Be they by-the-book or extrajuridical procedures and processes, nobody is really falling over themselves to make sure that folks know their rights and can access them. That's, I think, a lot of what we're seeing, and what we're going to continue to see.
Cristina Velez: From what I understand about the medical repatriation problem, it is quite varied across different jurisdictions. I've heard a lot of different horror stories about people -- not necessarily people who are HIV positive, but people who are incapacitated in some way, either through a workplace accident or some other kind of sudden event that may leave them unconscious for a long period of time, or unable to express themselves. These are people who may be eligible for relief from removal, but who don't know that -- or their families are unable to get them legal assistance in time.
The hospitals have been moving pretty quickly to send people back, once it's determined that there's no financial coverage for their care -- rather than wait for them to have their rights evaluated by a competent person, and the steps to be taken to get them immigration status that would make them eligible for coverage, and also allow them to continue living in the United States.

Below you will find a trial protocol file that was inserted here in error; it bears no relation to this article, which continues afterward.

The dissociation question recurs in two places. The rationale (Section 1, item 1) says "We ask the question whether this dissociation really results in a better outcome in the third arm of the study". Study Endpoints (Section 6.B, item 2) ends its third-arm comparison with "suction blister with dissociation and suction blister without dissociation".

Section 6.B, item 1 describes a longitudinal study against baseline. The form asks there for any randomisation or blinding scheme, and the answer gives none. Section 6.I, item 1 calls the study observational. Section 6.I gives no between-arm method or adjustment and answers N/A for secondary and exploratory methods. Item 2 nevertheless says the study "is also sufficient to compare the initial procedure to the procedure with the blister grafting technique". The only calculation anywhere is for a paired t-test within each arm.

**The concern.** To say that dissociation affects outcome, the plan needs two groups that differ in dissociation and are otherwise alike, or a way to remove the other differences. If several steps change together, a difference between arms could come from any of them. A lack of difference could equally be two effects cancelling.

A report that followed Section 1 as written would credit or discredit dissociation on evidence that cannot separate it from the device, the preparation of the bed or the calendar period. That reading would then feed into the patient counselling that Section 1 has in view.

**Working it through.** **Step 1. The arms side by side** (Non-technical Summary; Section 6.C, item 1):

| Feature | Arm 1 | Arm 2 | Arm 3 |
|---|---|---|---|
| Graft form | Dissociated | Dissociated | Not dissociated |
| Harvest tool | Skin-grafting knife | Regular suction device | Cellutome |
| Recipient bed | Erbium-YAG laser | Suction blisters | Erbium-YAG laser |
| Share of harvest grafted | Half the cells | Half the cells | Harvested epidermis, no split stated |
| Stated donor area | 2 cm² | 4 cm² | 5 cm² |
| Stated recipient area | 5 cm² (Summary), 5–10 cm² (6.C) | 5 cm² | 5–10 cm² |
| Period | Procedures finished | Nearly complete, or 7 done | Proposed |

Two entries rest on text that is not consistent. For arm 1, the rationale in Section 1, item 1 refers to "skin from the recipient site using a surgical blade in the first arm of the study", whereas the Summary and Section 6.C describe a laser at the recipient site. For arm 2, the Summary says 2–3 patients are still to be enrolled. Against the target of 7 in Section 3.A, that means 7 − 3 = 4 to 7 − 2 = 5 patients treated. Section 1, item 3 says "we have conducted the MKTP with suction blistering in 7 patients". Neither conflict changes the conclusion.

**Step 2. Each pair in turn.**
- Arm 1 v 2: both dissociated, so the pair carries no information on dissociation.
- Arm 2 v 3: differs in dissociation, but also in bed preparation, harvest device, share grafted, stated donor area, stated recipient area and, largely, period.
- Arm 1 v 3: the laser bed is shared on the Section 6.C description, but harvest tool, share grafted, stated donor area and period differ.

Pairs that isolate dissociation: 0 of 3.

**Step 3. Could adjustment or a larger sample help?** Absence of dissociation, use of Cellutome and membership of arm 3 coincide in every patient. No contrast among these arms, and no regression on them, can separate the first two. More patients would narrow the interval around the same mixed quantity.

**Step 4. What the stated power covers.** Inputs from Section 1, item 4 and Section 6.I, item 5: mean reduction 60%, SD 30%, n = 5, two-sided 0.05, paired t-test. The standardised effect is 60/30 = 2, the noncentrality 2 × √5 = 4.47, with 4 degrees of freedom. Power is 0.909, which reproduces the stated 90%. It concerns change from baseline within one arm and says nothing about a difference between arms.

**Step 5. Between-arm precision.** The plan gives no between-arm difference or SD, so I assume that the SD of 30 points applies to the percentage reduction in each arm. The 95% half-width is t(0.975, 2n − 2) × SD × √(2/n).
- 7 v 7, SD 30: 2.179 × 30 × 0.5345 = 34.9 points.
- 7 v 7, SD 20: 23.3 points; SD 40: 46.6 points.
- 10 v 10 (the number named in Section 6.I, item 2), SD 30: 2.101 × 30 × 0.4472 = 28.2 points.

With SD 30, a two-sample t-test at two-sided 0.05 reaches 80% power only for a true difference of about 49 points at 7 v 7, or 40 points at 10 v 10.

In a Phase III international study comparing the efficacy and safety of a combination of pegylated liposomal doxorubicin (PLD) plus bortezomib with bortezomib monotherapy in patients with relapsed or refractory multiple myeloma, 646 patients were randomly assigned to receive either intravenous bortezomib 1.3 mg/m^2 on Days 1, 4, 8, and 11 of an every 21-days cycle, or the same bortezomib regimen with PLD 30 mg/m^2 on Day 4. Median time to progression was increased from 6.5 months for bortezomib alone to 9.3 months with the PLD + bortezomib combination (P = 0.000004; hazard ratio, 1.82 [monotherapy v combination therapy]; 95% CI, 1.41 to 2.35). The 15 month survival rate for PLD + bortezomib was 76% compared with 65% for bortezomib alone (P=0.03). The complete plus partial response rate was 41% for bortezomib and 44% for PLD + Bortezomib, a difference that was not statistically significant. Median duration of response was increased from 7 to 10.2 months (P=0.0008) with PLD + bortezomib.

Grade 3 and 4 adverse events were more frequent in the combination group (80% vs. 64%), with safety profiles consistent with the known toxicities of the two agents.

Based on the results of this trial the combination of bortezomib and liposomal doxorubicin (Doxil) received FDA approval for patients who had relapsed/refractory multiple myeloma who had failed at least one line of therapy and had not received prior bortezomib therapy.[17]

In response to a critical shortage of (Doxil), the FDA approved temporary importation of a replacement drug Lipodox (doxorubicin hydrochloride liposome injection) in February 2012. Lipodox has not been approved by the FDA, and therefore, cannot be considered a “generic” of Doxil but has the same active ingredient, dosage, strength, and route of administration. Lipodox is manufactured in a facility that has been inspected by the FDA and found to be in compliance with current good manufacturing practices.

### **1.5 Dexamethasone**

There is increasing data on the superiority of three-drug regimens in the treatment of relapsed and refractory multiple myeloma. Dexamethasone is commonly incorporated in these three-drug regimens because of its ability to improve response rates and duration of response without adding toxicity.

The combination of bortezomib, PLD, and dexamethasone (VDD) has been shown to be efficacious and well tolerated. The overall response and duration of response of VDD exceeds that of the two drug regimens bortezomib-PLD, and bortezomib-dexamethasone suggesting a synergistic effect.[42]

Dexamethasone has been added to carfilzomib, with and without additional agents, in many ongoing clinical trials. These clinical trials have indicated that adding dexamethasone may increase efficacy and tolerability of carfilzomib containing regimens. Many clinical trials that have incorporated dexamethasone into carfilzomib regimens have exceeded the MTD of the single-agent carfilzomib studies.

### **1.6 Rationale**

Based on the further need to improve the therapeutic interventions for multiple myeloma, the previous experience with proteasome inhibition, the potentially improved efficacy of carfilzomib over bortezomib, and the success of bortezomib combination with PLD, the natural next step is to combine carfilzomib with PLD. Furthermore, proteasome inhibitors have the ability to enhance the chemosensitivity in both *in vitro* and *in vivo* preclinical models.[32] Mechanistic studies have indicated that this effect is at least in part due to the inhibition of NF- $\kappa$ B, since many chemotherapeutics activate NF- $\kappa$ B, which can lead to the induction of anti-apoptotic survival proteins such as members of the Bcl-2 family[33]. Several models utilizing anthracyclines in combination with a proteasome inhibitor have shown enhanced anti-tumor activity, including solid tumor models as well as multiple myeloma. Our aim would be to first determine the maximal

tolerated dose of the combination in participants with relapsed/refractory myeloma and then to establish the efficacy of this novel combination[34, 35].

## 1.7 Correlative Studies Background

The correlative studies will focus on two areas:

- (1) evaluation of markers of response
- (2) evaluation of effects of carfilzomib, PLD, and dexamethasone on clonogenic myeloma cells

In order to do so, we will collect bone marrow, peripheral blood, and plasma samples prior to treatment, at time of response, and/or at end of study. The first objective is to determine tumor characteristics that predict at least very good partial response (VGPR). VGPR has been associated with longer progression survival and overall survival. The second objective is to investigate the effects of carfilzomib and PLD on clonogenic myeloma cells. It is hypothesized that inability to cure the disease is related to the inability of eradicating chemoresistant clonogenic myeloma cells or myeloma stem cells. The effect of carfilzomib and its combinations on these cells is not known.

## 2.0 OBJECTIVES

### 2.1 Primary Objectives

Even if it's an extrajudicial removal, once they are removed from the United States, there are immigration penalties that they incur that make it very difficult for them to come back to the United States, even if they are eligible for relief.
When we see people who are marginalized in such a way, as a legal services office, one of the things that we do is we conduct a really thorough immigration intake for them. And sometimes we discover that they're eligible for a form of relief that they are unaware of, such as the U Visa, for example, that they would never have approached an attorney to ask for. It's so important that there is some kind of intervention for people who are in danger of being repatriated without consent.
Victoria Ojeda: There are a couple of different mechanisms for getting returned to your country of origin. And it's not entirely clear to all of the people that are undergoing the process. Sometimes, people are signing documents, legal documents that will bar them from reentry from the U.S. And sometimes they go before a judge. It's a convoluted procedure that is not necessarily transparent to the immigrants themselves. That has serious implications for their abilities to return and, again, to reestablish their lives here, if that were a possibility. Sometimes they are waiving that right. That certainly could have important health consequences for those that are living with HIV.
This article was provided by TheBody.com.